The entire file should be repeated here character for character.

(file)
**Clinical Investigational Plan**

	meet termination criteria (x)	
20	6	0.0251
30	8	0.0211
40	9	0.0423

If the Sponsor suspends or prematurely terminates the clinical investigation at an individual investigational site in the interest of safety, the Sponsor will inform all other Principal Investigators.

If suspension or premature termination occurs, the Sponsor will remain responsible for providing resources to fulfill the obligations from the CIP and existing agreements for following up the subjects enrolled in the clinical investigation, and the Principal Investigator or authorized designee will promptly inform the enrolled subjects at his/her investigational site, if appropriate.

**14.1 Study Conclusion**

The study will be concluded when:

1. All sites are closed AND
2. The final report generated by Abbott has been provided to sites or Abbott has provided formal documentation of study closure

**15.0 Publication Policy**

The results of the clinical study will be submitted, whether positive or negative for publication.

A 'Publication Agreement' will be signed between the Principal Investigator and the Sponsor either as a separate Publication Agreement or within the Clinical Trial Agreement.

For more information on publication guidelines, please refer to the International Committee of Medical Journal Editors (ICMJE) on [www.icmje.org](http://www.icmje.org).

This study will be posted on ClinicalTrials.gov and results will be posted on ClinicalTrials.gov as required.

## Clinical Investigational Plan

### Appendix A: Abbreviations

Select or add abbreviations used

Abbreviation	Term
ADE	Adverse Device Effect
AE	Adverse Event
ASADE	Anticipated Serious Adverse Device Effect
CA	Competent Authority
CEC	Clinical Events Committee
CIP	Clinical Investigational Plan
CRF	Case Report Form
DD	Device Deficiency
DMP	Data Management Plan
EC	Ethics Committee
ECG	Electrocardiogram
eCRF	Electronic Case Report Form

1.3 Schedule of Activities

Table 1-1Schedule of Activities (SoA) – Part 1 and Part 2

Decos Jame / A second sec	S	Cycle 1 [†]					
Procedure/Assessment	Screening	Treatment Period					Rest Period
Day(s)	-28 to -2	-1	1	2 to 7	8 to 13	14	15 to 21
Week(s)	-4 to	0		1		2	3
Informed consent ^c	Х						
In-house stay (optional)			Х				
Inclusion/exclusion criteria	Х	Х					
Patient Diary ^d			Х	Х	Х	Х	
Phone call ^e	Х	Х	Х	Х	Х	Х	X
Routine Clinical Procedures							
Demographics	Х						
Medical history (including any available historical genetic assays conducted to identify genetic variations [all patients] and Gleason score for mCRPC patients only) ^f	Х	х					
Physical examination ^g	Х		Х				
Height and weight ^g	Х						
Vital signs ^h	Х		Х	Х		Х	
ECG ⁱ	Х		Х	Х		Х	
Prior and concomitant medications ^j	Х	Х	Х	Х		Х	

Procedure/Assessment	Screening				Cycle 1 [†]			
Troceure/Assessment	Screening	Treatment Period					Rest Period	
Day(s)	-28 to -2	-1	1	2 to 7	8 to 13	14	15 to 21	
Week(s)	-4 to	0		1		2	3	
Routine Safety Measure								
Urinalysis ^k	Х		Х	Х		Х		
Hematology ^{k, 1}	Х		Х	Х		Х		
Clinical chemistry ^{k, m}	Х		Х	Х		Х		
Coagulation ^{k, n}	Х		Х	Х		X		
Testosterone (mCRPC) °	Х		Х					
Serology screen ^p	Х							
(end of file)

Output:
**Clinical Investigational Plan**

	meet termination criteria (x)	
20	6	0.0251
30	8	0.0211
40	9	0.0423

If the Sponsor suspends or prematurely terminates the clinical investigation at an individual investigational site in the interest of safety, the Sponsor will inform all other Principal Investigators.

If suspension or premature termination occurs, the Sponsor will remain responsible for providing resources to fulfill the obligations from the CIP and existing agreements for following up the subjects enrolled in the clinical investigation, and the Principal Investigator or authorized designee will promptly inform the enrolled subjects at his/her investigational site, if appropriate.

**14.1 Study Conclusion**

The study will be concluded when:

1. All sites are closed AND
2. The final report generated by Abbott has been provided to sites or Abbott has provided formal documentation of study closure

**15.0 Publication Policy**

The results of the clinical study will be submitted, whether positive or negative for publication.

A 'Publication Agreement' will be signed between the Principal Investigator and the Sponsor either as a separate Publication Agreement or within the Clinical Trial Agreement.

For more information on publication guidelines, please refer to the International Committee of Medical Journal Editors (ICMJE) on [www.icmje.org](http://www.icmje.org).

This study will be posted on ClinicalTrials.gov and results will be posted on ClinicalTrials.gov as required.

## Clinical Investigational Plan

### Appendix A: Abbreviations

Select or add abbreviations used

Abbreviation	Term
ADE	Adverse Device Effect
AE	Adverse Event
ASADE	Anticipated Serious Adverse Device Effect
CA	Competent Authority
CEC	Clinical Events Committee
CIP	Clinical Investigational Plan
CRF	Case Report Form
DD	Device Deficiency
DMP	Data Management Plan
EC	Ethics Committee
ECG	Electrocardiogram
eCRF	Electronic Case Report Form

1.3 Schedule of Activities

Table 1-1Schedule of Activities (SoA) – Part 1 and Part 2

Decos Jame / A second sec	S	Cycle 1 [†]					
Procedure/Assessment	Screening	Treatment Period					Rest Period
Day(s)	-28 to -2	-1	1	2 to 7	8 to 13	14	15 to 21
Week(s)	-4 to	0		1		2	3
Informed consent ^c	Х						
In-house stay (optional)			Х				
Inclusion/exclusion criteria	Х	Х					
Patient Diary ^d			Х	Х	Х	Х	
Phone call ^e	Х	Х	Х	Х	Х	Х	X
Routine Clinical Procedures							
Demographics	Х						
Medical history (including any available historical genetic assays conducted to identify genetic variations [all patients] and Gleason score for mCRPC patients only) ^f	Х	х					
Physical examination ^g	Х		Х				
Height and weight ^g	Х						
Vital signs ^h	Х		Х	Х		Х	
ECG ⁱ	Х		Х	Х		Х	
Prior and concomitant medications ^j	Х	Х	Х	Х		Х	

Procedure/Assessment	Screening				Cycle 1 [†]			
Troceure/Assessment	Screening	Treatment Period					Rest Period	
Day(s)	-28 to -2	-1	1	2 to 7	8 to 13	14	15 to 21	
Week(s)	-4 to	0		1		2	3	
Routine Safety Measure								
Urinalysis ^k	Х		Х	Х		Х		
Hematology ^{k, 1}	Х		Х	Х		Х		
Clinical chemistry ^{k, m}	Х		Х	Х		Х		
Coagulation ^{k, n}	Х		Х	Х		X		
Testosterone (mCRPC) °	Х		Х					
Serology screen ^p	Х							